On December 18, 2021, we received the news that our family dog had “weeks” to live. I wasn’t particularly surprised by the news considering that he had a mass on his jaw and he was approaching 16 years old (ancient in dog years) but the news still hit me like a ton of bricks. This past weekend, on February 19, 2022, I made the decision to humanely euthanize him because he wasn’t living his best life anymore.
In the past two months however we didn’t hide this news from my 5-year-old. We didn’t sanitize the idea that his life was coming to an end, and he was dying. She has already lived through two pets passing on us during this pandemic but this one was the worst. He has been my constant companion since 2008 when he was adopted at supposedly 18 months old. I think he was younger based on his behavior, but shelters do the best they can with what they’ve got.
We told the Munchkin at dinner Friday night that we were going to take Ajax to the vet to peacefully and comfortably pass away. She immediately got up from the table and ran to “get his love” and the somber mood started. Saturday was spent with some yelling and a lot of tears as we spent our last day together and I second guessed my decision — did I wait too long? Have I not waited long enough?
There’s never a right answer for the question “is it time?”; just the one you stick with.
As a scientist, I’ve always been the one to tell her exactly as it as the best way I can. Whenever she asks me a question, whether it was about my period, where babies come from, where the food in the grocery store came from, or whatever I’ve always tried to answer her as honestly as possible. I believe in the power of facts and the fact is that living things die. That doesn’t mean it doesn’t hurt, doesn’t mean we can’t be sad or upset, but it’s the truth. And this is a truth I didn’t keep from her.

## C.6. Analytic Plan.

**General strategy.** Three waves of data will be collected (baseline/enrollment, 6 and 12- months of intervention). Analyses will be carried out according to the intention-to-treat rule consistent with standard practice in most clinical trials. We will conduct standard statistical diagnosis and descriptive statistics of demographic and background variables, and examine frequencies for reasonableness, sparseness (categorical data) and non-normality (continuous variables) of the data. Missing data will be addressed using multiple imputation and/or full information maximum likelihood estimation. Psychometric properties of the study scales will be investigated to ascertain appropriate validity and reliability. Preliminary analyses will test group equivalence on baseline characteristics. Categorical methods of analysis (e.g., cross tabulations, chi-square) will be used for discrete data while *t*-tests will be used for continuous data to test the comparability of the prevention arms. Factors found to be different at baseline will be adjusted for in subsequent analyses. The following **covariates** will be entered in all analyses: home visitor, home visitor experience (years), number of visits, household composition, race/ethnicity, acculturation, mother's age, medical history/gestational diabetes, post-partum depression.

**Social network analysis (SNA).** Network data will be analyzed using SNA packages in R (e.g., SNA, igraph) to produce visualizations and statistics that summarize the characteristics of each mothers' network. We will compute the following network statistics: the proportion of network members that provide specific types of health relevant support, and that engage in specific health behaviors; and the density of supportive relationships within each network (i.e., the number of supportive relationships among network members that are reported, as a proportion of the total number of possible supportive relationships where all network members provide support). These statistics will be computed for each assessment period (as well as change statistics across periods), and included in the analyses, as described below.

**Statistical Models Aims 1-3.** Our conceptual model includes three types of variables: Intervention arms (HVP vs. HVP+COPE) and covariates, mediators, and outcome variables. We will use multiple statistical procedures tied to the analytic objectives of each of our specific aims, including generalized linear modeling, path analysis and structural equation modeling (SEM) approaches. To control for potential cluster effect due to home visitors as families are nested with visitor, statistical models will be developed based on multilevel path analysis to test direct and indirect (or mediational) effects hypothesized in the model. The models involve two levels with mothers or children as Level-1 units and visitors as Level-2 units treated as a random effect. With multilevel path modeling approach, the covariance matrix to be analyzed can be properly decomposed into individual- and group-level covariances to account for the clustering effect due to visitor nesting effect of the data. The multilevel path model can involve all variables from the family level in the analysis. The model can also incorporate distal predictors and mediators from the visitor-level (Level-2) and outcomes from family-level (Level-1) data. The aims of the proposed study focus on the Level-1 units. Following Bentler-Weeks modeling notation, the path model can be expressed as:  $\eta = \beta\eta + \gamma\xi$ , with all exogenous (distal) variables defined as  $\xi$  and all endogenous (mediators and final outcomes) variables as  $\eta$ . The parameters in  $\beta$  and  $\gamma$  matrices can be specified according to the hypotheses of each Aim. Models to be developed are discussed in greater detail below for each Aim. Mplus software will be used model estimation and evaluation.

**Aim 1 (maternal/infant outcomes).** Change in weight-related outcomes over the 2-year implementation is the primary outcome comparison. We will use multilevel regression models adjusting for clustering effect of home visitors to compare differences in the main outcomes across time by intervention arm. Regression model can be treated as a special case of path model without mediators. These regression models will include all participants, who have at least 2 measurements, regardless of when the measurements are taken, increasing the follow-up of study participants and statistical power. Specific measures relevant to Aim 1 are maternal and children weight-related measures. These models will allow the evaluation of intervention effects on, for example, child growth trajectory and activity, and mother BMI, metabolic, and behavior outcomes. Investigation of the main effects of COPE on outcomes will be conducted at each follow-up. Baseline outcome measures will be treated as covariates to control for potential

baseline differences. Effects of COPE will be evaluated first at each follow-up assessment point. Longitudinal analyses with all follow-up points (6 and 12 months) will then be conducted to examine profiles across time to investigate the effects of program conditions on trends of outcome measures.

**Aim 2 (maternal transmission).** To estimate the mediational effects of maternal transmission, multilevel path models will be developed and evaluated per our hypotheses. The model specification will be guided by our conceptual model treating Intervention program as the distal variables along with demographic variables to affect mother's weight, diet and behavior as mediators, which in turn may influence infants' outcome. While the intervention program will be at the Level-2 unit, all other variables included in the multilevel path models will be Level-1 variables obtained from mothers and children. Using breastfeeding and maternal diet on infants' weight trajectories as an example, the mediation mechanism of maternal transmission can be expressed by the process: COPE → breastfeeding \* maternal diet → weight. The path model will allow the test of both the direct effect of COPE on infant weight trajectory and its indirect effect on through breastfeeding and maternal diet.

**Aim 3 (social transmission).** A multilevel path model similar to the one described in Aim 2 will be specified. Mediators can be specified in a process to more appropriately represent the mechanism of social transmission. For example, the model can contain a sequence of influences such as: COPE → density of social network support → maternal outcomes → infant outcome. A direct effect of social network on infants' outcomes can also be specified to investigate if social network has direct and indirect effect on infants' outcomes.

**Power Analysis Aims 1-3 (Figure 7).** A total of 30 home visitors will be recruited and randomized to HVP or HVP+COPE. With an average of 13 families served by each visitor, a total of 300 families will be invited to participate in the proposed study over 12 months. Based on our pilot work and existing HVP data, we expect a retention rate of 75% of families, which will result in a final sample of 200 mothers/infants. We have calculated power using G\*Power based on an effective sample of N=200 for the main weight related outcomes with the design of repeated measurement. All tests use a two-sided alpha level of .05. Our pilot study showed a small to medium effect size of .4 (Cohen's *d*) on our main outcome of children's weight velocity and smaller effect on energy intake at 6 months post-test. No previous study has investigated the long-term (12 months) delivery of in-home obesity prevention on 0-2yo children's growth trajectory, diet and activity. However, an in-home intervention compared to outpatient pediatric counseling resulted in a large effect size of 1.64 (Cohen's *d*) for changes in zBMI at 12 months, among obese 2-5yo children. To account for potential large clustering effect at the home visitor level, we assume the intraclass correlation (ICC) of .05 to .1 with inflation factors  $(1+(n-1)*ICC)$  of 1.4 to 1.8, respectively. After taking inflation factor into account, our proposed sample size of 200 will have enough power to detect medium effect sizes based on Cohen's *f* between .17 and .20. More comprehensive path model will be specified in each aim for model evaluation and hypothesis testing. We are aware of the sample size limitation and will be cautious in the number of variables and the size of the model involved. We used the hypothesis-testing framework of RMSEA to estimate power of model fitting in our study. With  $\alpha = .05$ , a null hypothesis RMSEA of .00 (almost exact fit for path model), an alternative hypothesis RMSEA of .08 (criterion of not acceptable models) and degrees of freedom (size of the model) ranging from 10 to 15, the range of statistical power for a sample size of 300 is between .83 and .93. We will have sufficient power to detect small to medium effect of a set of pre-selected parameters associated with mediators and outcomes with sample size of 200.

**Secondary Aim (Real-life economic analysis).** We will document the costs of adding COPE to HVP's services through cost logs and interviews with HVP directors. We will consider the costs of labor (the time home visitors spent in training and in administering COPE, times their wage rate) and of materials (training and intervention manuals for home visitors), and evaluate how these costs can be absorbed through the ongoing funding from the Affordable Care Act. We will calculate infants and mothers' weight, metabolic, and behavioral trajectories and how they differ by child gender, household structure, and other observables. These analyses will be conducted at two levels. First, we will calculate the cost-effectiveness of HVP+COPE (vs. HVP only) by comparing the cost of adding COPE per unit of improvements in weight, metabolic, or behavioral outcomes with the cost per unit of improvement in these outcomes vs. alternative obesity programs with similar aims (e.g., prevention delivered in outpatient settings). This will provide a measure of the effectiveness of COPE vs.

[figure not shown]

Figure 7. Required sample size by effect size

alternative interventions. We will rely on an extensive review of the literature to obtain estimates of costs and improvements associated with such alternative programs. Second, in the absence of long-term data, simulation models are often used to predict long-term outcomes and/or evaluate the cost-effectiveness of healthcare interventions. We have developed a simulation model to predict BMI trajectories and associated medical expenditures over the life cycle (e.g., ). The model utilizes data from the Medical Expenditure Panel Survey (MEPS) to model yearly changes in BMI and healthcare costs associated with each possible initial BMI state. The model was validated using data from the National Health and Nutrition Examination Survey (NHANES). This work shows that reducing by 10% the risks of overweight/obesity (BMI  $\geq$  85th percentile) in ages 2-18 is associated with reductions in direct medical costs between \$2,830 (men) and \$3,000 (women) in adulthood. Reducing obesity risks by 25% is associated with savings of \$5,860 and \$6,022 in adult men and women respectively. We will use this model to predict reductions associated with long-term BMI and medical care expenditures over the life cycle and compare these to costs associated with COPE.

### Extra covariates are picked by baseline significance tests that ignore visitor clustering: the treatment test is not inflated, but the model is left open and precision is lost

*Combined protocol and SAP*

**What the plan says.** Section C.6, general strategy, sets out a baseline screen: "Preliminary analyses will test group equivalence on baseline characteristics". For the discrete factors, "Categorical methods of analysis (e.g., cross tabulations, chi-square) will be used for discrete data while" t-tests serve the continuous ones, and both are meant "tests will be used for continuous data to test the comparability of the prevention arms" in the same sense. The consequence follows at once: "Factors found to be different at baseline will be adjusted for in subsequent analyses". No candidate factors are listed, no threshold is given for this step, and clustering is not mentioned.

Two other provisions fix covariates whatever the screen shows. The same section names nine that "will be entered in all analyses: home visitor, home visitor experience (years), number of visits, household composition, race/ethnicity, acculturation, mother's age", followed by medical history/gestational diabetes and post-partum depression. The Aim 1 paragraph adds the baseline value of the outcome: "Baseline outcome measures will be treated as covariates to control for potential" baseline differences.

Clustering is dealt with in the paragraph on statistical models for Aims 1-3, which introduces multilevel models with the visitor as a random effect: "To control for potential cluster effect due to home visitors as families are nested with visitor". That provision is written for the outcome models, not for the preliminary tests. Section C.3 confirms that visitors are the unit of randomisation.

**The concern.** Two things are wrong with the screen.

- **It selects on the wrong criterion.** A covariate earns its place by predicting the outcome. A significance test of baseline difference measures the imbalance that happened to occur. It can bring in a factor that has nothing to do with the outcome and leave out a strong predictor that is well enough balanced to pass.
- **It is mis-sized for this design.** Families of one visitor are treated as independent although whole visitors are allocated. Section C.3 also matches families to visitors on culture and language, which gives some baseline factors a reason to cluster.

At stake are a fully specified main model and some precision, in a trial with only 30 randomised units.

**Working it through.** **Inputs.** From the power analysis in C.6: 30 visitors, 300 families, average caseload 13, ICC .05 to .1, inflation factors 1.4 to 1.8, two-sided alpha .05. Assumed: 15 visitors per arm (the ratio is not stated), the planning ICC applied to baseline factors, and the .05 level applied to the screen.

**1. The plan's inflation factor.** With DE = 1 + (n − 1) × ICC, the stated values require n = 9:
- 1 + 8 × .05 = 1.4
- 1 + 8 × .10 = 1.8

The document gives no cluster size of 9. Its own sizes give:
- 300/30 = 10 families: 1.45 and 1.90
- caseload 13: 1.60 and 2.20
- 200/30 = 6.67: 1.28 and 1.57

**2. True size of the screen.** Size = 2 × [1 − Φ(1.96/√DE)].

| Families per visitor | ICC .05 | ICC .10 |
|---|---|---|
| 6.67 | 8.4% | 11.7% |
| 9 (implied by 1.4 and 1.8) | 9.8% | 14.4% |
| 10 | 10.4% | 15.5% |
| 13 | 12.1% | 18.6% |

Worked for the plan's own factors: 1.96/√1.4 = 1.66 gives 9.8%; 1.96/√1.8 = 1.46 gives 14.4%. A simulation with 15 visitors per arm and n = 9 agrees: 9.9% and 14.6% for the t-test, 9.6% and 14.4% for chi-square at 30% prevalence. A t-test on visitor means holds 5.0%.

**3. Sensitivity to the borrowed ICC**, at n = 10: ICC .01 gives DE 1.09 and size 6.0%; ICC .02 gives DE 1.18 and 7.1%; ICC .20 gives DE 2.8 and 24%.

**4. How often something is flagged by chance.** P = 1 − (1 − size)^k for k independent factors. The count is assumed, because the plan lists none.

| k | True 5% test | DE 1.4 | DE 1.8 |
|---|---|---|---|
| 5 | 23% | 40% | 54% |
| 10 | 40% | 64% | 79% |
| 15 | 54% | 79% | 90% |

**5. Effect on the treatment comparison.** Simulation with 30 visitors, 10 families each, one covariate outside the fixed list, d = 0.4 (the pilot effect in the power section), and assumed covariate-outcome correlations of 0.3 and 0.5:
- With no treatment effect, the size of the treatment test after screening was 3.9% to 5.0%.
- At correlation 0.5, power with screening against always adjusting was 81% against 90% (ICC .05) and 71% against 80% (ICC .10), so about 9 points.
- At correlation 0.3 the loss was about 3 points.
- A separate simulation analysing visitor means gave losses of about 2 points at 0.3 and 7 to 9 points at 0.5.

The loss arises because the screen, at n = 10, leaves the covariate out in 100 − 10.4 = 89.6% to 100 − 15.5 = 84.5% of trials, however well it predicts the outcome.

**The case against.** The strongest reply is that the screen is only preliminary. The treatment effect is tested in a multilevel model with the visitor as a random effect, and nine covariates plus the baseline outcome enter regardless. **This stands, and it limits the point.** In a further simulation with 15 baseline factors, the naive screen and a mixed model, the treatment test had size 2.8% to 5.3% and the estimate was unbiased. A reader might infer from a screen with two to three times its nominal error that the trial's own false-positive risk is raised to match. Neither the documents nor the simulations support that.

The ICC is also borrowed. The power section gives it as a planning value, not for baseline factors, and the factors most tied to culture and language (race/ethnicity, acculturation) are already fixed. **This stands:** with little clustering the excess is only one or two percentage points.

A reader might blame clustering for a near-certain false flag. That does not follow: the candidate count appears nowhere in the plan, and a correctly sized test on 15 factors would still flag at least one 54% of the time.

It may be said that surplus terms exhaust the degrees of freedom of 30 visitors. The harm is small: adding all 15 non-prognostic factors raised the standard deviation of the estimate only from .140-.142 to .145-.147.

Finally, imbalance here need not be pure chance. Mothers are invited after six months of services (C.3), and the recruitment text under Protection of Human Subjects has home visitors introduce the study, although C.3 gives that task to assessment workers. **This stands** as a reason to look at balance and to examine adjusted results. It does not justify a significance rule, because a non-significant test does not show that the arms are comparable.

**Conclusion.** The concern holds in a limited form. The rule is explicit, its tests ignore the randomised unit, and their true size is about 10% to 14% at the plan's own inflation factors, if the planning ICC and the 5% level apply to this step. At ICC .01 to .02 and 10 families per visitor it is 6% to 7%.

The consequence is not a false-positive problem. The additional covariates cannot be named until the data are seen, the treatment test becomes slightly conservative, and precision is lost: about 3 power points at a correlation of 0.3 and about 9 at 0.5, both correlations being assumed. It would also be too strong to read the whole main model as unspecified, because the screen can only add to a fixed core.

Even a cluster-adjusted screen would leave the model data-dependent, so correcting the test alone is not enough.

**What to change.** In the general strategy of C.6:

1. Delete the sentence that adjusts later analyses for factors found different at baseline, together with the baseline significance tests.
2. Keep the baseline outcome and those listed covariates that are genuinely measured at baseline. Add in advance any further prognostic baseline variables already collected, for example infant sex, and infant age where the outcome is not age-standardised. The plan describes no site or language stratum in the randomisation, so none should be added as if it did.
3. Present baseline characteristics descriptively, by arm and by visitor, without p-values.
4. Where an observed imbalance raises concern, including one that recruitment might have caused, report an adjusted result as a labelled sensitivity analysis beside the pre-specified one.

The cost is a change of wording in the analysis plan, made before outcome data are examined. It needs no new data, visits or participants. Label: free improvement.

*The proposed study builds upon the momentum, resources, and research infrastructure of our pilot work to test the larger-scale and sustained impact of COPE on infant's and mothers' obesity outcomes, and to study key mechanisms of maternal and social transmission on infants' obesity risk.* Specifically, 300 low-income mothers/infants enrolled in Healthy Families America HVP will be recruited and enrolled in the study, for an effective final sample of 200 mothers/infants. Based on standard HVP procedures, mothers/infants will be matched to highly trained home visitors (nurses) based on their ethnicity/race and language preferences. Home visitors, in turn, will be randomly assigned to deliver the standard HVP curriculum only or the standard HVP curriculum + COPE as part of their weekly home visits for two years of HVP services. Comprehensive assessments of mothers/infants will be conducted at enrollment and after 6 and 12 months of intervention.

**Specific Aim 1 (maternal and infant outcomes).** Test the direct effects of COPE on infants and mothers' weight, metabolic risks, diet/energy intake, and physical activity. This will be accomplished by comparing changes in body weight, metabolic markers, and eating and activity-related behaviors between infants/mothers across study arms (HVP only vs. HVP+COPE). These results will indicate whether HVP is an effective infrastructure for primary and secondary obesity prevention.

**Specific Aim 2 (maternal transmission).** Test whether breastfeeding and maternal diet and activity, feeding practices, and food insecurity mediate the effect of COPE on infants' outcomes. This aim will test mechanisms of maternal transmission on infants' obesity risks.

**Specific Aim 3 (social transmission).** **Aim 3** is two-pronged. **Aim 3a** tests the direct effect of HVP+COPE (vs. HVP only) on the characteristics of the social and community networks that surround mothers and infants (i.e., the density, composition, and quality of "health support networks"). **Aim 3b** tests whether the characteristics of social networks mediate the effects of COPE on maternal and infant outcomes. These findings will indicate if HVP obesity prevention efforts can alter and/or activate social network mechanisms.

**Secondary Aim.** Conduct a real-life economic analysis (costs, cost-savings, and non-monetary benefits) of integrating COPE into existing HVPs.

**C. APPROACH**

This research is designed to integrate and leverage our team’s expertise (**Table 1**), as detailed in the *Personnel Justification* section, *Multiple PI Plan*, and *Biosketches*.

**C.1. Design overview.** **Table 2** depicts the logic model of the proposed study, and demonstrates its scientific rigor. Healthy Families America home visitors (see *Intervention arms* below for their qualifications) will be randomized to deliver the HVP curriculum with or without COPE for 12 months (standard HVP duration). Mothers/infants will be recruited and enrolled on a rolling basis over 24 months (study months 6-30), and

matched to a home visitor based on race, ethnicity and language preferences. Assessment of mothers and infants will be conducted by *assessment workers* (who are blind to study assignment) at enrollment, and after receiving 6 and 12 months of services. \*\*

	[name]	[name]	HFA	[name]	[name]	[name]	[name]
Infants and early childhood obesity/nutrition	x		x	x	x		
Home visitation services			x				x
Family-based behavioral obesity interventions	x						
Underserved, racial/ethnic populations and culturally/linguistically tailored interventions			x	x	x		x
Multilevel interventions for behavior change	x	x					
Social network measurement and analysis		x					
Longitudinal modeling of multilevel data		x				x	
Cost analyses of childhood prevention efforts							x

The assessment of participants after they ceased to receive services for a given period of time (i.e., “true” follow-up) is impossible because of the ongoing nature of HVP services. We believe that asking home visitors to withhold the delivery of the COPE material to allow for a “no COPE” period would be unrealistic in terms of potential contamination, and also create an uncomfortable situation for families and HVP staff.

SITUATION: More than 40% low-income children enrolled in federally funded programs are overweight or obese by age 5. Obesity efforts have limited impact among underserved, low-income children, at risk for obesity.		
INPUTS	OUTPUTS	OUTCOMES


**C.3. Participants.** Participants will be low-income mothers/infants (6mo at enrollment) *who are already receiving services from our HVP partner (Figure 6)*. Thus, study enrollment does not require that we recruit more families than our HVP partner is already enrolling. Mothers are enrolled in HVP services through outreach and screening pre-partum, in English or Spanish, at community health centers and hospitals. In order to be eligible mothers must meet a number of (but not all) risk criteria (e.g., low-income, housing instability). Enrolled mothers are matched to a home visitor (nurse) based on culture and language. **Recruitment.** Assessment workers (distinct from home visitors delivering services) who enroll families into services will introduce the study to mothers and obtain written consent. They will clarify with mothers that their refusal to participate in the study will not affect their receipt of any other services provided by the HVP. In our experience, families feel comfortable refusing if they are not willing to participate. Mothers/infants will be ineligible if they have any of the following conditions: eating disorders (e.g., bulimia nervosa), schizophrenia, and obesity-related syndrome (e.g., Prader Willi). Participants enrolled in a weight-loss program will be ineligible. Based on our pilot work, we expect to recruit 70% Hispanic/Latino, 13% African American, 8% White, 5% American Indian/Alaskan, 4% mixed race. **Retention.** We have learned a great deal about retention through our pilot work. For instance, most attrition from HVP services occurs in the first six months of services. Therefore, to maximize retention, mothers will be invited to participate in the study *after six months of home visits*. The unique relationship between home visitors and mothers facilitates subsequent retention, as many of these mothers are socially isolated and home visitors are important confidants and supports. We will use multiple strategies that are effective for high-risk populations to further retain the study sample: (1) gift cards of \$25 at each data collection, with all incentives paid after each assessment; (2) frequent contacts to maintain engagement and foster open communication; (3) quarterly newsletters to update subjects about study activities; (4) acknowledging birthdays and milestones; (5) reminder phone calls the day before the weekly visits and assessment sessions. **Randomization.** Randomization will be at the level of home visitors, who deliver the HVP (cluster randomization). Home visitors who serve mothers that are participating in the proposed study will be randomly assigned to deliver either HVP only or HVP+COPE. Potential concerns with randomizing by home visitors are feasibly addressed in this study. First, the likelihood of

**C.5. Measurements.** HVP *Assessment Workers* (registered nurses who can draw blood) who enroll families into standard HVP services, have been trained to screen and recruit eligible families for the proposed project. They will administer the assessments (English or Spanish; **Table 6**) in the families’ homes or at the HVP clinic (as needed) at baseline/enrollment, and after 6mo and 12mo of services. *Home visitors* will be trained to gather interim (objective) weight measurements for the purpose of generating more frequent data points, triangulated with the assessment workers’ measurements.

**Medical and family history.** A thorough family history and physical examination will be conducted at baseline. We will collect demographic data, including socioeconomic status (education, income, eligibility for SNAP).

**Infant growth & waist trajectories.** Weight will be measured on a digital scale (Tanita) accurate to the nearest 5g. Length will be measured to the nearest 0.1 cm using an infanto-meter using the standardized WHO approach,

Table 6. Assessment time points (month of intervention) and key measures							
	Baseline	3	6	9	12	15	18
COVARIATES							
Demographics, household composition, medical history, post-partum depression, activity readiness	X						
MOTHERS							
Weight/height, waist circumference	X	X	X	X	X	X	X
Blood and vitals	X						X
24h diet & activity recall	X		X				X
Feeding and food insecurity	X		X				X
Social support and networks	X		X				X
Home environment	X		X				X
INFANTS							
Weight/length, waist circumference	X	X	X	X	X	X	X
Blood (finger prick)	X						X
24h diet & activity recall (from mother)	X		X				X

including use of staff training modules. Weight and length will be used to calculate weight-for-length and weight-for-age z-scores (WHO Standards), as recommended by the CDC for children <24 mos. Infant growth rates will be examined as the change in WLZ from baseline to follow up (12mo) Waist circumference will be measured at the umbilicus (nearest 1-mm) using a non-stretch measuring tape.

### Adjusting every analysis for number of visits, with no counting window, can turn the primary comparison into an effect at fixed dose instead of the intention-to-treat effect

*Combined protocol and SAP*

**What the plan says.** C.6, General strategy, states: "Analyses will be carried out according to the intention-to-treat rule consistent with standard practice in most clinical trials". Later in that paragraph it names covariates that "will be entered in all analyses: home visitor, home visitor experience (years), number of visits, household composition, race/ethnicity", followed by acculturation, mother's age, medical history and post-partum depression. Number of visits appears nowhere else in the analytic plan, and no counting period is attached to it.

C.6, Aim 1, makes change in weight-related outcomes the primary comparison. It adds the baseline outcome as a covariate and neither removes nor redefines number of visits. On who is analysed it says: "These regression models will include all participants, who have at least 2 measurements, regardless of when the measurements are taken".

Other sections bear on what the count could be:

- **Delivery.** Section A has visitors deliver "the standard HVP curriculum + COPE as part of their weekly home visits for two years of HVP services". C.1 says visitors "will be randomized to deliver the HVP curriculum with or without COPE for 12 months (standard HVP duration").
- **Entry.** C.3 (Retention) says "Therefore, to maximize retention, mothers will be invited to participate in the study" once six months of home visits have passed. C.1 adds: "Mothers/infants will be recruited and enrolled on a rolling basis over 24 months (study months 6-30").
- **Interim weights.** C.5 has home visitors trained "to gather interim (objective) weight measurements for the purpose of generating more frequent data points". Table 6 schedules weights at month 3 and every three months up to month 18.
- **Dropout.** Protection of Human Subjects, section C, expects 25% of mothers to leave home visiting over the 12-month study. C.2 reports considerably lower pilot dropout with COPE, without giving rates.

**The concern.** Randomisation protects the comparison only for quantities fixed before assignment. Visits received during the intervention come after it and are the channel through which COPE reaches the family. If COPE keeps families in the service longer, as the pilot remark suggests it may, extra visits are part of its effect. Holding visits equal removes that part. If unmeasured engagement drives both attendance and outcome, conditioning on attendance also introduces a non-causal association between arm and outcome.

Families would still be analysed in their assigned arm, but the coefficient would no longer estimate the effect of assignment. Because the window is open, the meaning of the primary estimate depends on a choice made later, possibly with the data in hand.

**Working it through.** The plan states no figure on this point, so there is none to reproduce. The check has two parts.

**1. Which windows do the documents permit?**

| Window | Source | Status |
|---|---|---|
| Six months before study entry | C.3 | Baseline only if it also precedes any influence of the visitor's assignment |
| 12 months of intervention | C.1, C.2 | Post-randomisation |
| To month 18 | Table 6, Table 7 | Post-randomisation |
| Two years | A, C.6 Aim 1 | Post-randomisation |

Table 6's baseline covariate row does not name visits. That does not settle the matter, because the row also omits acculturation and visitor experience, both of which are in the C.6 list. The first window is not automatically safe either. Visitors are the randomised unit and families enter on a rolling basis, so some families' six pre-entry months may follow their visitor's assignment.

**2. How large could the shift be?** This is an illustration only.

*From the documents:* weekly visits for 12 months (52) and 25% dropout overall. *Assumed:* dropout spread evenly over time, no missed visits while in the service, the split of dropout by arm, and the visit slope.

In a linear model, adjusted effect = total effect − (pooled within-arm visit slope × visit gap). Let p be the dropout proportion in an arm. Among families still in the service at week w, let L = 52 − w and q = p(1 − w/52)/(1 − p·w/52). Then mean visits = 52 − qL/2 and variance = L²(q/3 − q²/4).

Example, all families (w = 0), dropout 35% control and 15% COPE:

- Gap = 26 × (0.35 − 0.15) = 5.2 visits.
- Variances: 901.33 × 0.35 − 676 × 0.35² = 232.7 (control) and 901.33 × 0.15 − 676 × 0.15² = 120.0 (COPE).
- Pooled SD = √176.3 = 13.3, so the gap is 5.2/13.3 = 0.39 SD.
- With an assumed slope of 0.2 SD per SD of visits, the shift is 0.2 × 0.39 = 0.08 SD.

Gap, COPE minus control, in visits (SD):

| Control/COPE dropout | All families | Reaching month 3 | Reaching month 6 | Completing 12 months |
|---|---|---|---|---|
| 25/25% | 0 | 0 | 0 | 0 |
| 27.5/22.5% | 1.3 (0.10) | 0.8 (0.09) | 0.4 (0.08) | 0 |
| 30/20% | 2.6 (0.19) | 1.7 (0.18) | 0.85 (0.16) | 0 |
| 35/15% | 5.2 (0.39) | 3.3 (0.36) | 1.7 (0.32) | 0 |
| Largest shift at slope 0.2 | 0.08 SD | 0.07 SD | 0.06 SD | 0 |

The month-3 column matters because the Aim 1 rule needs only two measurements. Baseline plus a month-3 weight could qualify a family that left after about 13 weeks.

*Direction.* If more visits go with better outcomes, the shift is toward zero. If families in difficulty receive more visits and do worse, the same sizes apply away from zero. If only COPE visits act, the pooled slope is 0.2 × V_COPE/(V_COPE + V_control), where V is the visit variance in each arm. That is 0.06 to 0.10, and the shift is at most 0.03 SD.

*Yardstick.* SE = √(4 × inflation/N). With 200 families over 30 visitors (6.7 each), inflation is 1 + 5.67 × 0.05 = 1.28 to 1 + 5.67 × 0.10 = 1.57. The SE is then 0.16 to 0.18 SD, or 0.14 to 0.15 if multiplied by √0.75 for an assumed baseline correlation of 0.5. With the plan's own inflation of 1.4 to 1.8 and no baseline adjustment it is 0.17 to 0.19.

When we had to put our first dog down in May 2020, she did not go to a farm or run away. While it may have been easier in the short term, I think these euphemisms for death make it harder in the long run. Yes, we have learned to cheat death — we can outwit it with medicine and technology but we can’t get away from it forever. The pandemic has shone a light on death and the limits of the human ability to outrun death.
Death used to be a much more matter of fact part of life. People used to have their (un-embalmed) family members sitting in their houses for a few days while family and friends came to pay their respects. Some of the only photographs families had of their loved ones were death portraits. Death used to be a part of life, because in the “ciiiiiirrrrcle of life” (cue dramatic Disney music) it’s supposed to be:
When we die, our bodies become the grass, and the antelope eat the grass. And so we are all connected in the great Circle of Life. — Mufasa, “The Lion King” (Disney, 1994)
For the cycle to keep turning, death needs to happen. Death makes way for the mold and the fungus, the bacteria and the worms to do their job and return the organic material back to the cycle.
Knowing and recognizing death is an essential part of the cycle doesn’t make it any easier though. It does make me wish I was the type of parent that could come up with flowery stories to explain away the hard stuff but ultimately, I am left with my facts.
And the facts are that living things die and when we love them it sucks.
But what is grief, if not love persevering? ~Vision, from “WandaVision” (Marvel/Disney, 2021)